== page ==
Today, we’re going to be reviewing the Callaway Rogue fairway wood and I’ll be sharing my honest thoughts after testing out this club. One of my favorite clubs to hit is a wood, so I was excited to get my hands on the Rogue (seeing as how I’m a Callaway fam) and take a couple of swings. I’ve tested quite a few different woods, so how did the Rogue stack up?
Long story short, I really liked the Rogue and would give it a thumbs up. I’ve always been a Callaway fan, so I’m already kind of used to their clubs, but I really noticed the improvement when it comes to forgiveness. It has a taller face than before, and that makes the club more forgiving on off-center hits. I liked how it felt and sounded at impact, which I can’t say for a lot of clubs these days. It had some great alignment aids on it which made things a lot easier, and best of all, it was long off the fairway (for me anyway).
If that’s all the info you were looking for then great. But if you want a more detailed review of the club, be sure to watch the full review video or blog post below!
Callaway Rogue First Impressions
The first thing I noticed with the Rogue was the mid-sized shape of the head. I’m not a huge fan of some of the smaller or bigger clubs out there, so this one was a perfect size. It’s not too smaller where it’s hard to hit and it’s not too big and bulky.
The next thing I liked about it was the taller face. It wasn’t a lot taller, but it definitely helped add forgiveness which was a huge help for me (and probably a lot of others). It also had really helpful alignment aids which were a big plus.
In terms of feel, it felt pretty much like any other Callaway in the past (which was good for me). It was solid at impact and didn’t feel hollow like a lot of other clubs these days. Even off-center hits felt pretty solid.
The only thing I didn’t like the best was the sound of the club. Not a huge deal or anything like that, but the pitch was somewhat medium, and in my opinion, other models sounded better (doesn’t take away from the performance).
How Did The Wood Perform?
Since I was already used to Callaway clubs, the transition was pretty smooth. I noticed right away that my ball speed on off-center hits was faster than before which would be great for mid to high handicaps. When I hit it pure the distance was actually longer than my previous driver (which I was pretty shocked by).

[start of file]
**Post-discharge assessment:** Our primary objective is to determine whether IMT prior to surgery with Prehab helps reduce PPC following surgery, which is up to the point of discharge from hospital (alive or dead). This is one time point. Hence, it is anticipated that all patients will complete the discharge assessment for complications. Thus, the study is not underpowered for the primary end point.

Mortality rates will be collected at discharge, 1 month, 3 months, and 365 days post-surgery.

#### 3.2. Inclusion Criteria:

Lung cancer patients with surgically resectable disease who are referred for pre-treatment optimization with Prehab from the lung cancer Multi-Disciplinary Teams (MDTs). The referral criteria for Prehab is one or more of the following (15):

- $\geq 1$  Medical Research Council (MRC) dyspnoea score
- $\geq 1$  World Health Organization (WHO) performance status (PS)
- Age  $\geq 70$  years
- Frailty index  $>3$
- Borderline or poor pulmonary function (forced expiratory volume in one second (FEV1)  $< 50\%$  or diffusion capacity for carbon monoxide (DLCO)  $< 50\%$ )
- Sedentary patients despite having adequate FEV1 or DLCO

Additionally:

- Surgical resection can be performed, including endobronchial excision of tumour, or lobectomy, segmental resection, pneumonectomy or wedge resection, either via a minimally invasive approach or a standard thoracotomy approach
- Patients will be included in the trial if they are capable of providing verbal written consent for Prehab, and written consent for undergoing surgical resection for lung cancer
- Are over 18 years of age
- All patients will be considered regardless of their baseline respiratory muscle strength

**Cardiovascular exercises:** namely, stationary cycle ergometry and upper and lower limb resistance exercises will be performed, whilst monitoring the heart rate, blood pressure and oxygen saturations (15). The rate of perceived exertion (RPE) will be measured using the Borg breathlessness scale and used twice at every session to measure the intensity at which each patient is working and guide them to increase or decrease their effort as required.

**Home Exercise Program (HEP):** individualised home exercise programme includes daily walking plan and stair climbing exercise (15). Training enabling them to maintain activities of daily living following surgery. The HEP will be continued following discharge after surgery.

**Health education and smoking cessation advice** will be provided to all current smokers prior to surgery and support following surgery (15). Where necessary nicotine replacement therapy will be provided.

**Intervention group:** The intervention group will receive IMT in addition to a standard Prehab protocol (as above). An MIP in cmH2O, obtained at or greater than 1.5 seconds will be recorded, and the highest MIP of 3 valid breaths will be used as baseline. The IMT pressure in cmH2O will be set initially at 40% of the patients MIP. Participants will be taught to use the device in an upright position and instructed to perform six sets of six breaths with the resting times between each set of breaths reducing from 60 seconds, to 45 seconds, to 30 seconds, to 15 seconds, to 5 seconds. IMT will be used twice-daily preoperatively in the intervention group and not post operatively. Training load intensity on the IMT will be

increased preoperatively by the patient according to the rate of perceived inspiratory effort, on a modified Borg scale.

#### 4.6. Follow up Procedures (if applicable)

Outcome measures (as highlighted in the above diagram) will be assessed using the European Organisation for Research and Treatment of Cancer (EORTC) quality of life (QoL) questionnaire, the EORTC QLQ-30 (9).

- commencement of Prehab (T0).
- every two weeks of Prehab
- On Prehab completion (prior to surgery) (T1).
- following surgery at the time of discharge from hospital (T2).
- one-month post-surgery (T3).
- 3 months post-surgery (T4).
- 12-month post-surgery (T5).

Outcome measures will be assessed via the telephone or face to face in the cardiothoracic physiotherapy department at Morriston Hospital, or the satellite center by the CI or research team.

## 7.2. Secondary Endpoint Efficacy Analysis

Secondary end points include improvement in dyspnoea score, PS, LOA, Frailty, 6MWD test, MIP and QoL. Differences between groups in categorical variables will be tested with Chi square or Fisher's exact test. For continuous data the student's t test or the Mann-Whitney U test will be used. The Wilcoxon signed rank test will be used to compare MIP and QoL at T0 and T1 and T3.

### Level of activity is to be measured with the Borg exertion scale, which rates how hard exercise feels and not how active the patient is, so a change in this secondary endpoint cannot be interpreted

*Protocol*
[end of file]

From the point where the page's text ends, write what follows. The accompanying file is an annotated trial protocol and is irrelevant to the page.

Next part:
The launch angle was higher than my old fairway wood and it gave me less spin. I found that pretty helpful for reducing the dreaded hook and slice which a lot of people would find useful.
It had 4 shaft options to pick from, but this really shouldn’t make a difference for most mid to high handicaps. It also has 8 loft settings so you can tweak it and see what works best.
Here’s a demo video:
Who’s It Best For/Not For?
At the time of this post, the Rogue is my favorite fairway wood and would recommend it to anyone. It’s not the cheapest wood out there so I’d say it’s only worth it if you plan on golfing a lot or aren’t worried about money.
- I really liked the alignment aid.
- The taller face helps increase forgiveness on off-center hits.
- It felt really solid at impact.
- It increased my ball speed (almost went as far as my old driver).
- It wasn’t the best sounding club (in my opinion).
- It’s a little bit pricey.
- Performance score: 10
- Price score: 7
- Comfort & feel score: 9
- Personal score: 9
My Final Thoughts
Overall, this is probably my favorite fairway wood and that’s why I’d give it a thumbs up and recommend. It’s a little bit pricey, but the performance spoke for itself. It had forgiveness on bad hits and it pretty much went as far as my old driver.
If you’re a Callaway fan you’ll probably adjust nicely to the Rogue and see some benefits like myself.
Let me know your thoughts and any questions you have. Like this article? Feel free to give it a share!
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